Phillip Stutts knows a thing or two about telling stories. After managing more than 1,200 victorious elections, ranging from local offices all the way up to three US Presidents, he’s a master at figuring out what people want and then delivering it to them. What can we learn from him?
Stutts told Cal Fussman that with politicians, he and his team start by understanding what the politicians actually care about. Next, his team determines what the voters care about and look for overlap. Finally, they focus on the top 2-3 overlapping ideas and build a campaign around those topics. In Stutts’ business consulting work, they follow a similar template. What does the company love to do, what do their best clients love about the company, where’s the overlap, and what’s the story they need to tell more often, more loudly, more passionately.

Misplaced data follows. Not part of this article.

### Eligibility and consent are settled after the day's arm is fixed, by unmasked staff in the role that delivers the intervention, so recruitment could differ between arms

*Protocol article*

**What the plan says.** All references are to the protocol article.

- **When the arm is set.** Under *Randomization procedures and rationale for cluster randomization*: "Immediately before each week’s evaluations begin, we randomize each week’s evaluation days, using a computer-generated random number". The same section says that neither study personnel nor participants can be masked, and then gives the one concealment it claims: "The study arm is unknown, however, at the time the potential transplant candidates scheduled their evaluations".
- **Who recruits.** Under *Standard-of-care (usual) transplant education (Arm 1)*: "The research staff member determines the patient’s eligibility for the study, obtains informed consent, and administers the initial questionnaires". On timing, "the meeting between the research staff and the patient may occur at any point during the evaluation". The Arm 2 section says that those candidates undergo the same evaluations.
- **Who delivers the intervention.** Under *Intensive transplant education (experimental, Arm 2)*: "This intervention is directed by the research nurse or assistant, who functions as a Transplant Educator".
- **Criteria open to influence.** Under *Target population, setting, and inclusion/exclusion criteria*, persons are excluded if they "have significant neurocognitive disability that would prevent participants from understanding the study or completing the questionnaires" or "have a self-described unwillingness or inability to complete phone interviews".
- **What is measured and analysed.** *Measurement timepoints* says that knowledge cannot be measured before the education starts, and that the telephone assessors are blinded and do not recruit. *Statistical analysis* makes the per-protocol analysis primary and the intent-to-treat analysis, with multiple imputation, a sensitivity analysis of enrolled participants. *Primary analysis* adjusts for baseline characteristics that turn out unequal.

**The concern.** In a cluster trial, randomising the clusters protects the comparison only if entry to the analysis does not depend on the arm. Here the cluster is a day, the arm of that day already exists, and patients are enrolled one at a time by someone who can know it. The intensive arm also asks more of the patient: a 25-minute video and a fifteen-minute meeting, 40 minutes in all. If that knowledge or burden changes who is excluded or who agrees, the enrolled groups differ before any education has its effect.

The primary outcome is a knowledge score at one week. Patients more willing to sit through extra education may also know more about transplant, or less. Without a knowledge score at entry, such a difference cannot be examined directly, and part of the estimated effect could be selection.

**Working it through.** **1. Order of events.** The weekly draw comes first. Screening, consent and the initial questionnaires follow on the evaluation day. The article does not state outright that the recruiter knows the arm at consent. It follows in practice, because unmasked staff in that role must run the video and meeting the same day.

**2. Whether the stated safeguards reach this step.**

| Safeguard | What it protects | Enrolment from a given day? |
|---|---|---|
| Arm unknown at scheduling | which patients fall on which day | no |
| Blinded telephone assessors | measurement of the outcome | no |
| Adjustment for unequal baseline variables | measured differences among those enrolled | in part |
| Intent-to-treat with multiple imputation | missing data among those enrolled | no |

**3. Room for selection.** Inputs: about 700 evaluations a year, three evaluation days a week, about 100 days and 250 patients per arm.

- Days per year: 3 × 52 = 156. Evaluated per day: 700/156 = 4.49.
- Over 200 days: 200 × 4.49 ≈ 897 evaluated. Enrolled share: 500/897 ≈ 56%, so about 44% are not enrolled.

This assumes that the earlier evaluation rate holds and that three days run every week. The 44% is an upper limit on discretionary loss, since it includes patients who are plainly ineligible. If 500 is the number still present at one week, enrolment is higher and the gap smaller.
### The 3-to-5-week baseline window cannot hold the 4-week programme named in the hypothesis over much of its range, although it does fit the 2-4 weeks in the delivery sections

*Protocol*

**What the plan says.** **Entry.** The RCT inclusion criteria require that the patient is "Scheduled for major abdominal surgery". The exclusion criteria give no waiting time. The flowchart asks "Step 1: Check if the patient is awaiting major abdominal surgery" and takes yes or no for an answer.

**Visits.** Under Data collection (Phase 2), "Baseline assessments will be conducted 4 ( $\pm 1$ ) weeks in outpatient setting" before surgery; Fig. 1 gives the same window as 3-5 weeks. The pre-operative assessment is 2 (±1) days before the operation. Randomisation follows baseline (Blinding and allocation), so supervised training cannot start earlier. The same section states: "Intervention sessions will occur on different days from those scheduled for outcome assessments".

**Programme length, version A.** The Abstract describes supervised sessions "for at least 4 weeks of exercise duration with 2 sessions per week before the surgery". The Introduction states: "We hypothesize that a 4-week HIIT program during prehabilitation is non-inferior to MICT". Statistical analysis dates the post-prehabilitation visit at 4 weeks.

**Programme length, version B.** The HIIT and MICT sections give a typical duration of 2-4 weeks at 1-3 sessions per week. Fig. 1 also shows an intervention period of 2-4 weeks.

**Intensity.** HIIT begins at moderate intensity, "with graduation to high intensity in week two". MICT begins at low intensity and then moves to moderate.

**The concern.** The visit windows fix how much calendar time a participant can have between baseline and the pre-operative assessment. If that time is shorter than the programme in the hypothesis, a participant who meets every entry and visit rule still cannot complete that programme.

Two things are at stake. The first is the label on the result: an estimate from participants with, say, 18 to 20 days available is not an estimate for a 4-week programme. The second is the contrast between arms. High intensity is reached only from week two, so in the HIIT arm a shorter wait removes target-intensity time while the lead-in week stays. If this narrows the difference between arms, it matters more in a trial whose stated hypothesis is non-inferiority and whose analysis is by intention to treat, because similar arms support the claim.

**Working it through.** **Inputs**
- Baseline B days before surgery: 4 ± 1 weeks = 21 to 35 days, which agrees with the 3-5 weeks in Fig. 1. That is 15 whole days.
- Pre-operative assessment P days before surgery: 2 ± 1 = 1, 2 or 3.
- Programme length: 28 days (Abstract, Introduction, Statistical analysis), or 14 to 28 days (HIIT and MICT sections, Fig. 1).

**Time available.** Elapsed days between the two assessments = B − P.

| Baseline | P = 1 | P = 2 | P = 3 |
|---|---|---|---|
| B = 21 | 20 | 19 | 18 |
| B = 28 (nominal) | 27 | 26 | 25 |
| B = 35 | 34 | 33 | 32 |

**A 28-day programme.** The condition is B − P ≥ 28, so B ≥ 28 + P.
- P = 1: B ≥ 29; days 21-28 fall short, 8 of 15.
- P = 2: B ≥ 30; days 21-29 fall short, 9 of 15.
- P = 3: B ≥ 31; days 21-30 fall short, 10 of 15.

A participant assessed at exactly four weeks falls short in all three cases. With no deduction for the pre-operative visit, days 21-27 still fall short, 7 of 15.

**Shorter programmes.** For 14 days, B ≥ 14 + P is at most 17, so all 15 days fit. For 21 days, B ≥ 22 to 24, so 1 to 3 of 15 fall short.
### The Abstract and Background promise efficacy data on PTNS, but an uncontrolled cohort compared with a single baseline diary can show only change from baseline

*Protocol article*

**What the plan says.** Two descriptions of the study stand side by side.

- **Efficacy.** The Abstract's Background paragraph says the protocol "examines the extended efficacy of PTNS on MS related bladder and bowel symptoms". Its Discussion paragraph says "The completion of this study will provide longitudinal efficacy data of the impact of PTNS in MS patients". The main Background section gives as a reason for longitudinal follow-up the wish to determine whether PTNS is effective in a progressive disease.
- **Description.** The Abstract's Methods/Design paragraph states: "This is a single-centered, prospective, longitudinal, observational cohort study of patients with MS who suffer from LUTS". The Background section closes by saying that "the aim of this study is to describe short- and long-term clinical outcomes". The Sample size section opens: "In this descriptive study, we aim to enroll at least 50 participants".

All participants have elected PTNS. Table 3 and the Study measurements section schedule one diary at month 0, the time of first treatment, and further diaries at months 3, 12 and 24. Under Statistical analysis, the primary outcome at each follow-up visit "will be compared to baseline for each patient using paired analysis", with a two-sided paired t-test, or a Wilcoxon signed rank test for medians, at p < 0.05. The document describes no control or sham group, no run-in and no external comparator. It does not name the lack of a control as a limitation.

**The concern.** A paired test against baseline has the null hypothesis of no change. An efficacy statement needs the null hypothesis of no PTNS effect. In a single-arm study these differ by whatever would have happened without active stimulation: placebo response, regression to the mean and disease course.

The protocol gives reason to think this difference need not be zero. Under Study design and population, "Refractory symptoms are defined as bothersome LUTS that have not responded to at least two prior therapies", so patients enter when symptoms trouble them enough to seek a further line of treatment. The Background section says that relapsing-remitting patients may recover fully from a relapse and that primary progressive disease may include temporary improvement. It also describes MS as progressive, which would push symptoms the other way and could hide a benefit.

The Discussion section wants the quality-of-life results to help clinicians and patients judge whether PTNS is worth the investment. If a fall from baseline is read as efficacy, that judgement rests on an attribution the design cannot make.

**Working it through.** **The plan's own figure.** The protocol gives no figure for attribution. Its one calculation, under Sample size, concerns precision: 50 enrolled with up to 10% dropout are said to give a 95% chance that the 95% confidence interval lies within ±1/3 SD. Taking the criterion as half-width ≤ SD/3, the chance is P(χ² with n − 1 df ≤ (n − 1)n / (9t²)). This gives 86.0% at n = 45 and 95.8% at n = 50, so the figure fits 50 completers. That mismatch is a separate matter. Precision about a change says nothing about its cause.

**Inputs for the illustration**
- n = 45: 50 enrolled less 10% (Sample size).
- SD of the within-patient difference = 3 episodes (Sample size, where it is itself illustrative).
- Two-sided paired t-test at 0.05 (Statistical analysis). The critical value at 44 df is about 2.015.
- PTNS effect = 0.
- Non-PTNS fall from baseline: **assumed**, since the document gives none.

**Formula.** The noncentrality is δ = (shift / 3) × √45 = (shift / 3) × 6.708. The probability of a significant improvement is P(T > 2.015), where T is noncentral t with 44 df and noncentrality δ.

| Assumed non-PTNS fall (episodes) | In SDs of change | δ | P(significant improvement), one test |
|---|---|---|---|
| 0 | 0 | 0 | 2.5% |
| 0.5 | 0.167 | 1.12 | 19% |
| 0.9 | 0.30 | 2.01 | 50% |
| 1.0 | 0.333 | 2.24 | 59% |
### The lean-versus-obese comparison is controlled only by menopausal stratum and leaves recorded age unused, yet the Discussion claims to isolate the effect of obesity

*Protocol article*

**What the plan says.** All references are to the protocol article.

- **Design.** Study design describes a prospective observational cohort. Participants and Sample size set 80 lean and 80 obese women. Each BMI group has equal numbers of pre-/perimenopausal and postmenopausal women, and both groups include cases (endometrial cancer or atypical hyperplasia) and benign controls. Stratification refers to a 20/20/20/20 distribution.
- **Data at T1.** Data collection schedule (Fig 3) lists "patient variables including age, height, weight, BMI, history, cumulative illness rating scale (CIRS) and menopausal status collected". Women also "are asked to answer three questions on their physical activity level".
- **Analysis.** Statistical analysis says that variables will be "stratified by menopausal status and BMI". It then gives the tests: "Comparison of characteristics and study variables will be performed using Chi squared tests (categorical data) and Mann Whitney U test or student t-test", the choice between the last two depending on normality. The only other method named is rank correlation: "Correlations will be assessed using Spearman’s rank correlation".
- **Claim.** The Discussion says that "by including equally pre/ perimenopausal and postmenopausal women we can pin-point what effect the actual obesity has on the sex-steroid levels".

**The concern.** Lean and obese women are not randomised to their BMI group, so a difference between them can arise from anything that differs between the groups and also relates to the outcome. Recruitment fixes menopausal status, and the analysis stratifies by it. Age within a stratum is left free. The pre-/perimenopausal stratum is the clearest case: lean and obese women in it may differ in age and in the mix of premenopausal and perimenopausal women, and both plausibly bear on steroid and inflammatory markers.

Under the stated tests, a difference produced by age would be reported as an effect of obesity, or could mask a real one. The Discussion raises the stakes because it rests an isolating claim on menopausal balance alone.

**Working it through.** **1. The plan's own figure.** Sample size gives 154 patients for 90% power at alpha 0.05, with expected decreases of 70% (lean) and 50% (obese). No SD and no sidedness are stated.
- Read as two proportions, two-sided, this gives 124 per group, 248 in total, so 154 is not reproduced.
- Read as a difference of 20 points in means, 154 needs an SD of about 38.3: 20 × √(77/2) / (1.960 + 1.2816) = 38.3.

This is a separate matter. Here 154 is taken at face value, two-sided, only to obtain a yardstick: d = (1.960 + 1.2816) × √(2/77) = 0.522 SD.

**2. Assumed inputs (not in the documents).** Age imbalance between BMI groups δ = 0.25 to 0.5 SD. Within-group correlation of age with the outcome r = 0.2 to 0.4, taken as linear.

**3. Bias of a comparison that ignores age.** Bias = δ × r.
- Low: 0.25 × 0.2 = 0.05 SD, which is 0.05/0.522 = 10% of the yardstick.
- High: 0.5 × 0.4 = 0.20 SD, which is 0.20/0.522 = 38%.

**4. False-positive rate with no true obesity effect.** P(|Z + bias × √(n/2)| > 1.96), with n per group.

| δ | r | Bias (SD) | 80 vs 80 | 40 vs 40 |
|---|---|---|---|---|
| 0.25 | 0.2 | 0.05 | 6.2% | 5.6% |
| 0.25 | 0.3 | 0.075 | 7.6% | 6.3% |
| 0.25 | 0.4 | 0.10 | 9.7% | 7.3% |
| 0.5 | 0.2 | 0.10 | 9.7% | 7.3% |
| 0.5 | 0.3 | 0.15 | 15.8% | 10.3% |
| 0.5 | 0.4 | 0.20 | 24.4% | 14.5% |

There’s a theme here: find the story that resonates as much with the person telling it as the audience who is hearing it. Then, tell it again and again and again.
We want to understand what our clients and coworkers value in what we offer. Once we know what counts to them, turn it up. We are our own best evangelists, so when we convert others to preach on our behalf too – the word is going to spread to the people that will want to hear it.
There’s always too much to do and too little time. We shouldn’t worry about what other people say matters, we should worry about determining the 2-3 overlapping themes that we have evidence of mattering. If we have passion and a few fans, we have enough market research to say, “This works.”
Our jobs have a story. Find it and tell it.